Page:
Kenya to challenge ICC case over post-poll violence
Kenya says it will challenge the International Criminal Court's right to try six Kenyans suspected of being behind post-poll violence in 2008.
The six, including the deputy prime minister, an ex-minister and an ex-police chief, have been summoned to appear at The Hague on 7 April.
They are accused of murder, deportations and persecutions by ICC chief prosecutor Luis Moreno-Ocampo.
Some 1,200 people died and more than 500,000 fled homes in the violence.
In the peace deal that followed in early 2008 it was agreed people accused of crimes would face justice in Kenya or at the ICC in The Hague.
After Kenyan MPs blocked moves to set up a local tribunal, the ICC's chief prosecutor named the six high-profile Kenyans in December.
They are all senior allies of President Mwai Kibaki and his election rival Raila Odinga, who is a current prime minister.
Among those called to appear next month are Deputy Prime Minister Uhuru Kenyatta, former Higher Education Minister William Ruto, head of the Civil Service Francis Muthaura and former police chief Mohammed Hussein Ali.
After an initial appearance, the ICC's pre-trial chamber will then decide whether the charges should be confirmed and the case sent for trial.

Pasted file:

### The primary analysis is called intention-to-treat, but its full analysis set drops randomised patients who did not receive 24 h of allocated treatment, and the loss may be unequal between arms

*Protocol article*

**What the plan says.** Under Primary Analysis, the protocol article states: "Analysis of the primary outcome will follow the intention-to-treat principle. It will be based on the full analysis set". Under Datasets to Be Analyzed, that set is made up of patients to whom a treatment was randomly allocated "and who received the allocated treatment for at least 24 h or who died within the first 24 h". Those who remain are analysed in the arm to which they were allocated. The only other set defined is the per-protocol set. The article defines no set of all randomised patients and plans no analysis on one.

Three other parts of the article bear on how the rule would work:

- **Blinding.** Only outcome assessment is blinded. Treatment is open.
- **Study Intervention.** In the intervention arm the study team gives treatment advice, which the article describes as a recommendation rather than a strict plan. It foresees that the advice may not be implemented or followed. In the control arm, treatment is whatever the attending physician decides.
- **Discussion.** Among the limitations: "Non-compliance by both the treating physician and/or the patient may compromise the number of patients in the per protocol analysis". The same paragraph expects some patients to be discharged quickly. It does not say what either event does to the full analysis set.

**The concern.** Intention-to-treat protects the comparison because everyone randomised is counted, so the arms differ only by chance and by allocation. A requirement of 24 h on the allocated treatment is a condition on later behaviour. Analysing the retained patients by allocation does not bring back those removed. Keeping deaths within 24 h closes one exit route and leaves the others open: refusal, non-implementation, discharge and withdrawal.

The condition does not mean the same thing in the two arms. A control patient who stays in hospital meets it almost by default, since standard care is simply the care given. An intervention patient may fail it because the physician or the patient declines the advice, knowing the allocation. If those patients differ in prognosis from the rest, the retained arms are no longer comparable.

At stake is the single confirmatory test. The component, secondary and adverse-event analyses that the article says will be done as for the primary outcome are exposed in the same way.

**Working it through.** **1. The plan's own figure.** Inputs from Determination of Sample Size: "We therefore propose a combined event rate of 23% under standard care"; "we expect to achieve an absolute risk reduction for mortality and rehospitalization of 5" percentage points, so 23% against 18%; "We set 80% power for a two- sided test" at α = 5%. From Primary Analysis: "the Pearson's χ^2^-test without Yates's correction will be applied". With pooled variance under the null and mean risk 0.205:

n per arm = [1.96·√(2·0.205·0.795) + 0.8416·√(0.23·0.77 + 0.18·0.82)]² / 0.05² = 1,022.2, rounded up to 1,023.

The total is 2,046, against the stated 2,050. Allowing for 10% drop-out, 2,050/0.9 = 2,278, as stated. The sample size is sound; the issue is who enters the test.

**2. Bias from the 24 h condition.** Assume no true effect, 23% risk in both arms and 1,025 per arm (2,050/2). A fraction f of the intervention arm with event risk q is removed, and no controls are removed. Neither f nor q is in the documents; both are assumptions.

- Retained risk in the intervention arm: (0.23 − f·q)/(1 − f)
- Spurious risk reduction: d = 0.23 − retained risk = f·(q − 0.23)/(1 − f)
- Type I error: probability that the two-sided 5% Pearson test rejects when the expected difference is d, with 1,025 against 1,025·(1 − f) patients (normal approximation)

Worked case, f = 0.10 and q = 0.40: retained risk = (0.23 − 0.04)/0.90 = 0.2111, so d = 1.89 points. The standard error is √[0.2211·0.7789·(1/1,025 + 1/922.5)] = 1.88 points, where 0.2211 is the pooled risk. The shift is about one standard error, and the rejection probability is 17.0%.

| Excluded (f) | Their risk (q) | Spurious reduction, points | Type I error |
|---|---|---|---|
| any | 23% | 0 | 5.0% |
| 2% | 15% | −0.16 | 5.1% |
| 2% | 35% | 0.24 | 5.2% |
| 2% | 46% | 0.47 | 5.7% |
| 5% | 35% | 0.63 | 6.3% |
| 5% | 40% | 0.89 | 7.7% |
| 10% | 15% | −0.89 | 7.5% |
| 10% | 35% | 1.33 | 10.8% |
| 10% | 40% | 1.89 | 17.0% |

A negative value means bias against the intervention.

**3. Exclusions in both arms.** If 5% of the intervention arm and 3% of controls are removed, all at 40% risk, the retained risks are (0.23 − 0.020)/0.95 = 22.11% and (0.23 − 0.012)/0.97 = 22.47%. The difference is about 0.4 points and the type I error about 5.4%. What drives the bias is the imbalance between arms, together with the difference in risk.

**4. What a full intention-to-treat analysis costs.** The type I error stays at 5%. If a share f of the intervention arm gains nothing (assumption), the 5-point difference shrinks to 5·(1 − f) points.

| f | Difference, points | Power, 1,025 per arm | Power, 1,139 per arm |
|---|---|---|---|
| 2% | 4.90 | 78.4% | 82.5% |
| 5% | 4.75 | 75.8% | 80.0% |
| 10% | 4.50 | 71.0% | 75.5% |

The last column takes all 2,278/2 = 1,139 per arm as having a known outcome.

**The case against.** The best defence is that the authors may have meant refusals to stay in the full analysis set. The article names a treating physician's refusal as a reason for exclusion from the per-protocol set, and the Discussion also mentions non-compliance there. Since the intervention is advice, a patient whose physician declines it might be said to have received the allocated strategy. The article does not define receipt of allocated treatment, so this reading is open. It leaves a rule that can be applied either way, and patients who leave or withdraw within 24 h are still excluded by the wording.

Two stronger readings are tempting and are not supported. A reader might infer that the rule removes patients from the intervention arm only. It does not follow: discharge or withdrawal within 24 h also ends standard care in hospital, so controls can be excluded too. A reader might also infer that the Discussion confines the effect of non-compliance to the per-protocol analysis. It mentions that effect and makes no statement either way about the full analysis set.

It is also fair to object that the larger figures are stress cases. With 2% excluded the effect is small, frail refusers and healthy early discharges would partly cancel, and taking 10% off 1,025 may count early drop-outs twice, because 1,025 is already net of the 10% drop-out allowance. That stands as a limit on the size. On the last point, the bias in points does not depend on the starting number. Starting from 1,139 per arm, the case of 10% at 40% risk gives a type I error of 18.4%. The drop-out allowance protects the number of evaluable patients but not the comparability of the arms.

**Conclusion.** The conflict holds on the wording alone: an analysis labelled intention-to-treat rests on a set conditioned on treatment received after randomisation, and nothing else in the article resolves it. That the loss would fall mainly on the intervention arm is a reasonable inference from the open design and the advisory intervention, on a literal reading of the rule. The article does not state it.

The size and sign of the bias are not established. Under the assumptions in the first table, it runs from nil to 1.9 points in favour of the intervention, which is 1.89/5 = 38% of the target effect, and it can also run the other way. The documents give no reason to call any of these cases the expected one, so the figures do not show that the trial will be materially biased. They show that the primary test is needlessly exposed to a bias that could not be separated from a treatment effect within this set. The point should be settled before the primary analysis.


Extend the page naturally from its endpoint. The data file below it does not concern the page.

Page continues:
In a statement, Kenya's government said it would also challenge the ICC's jurisdiction.
The ICC said the Kenyan government should bring the matter before the judges and then they will decide whether to grant the challenge.
The BBC's Will Ross in Nairobi says now that the reality of the ICC trials is hitting home there has been a late rather panicky effort to save the politicians from going to The Hague with a promise that justice will be pursued locally.
Ministers are currently jetting around the world trying to drum up international support for the trials to be deferred for a year, he says.
Last month, the African Union endorsed Kenya's request to delay the ICC trial.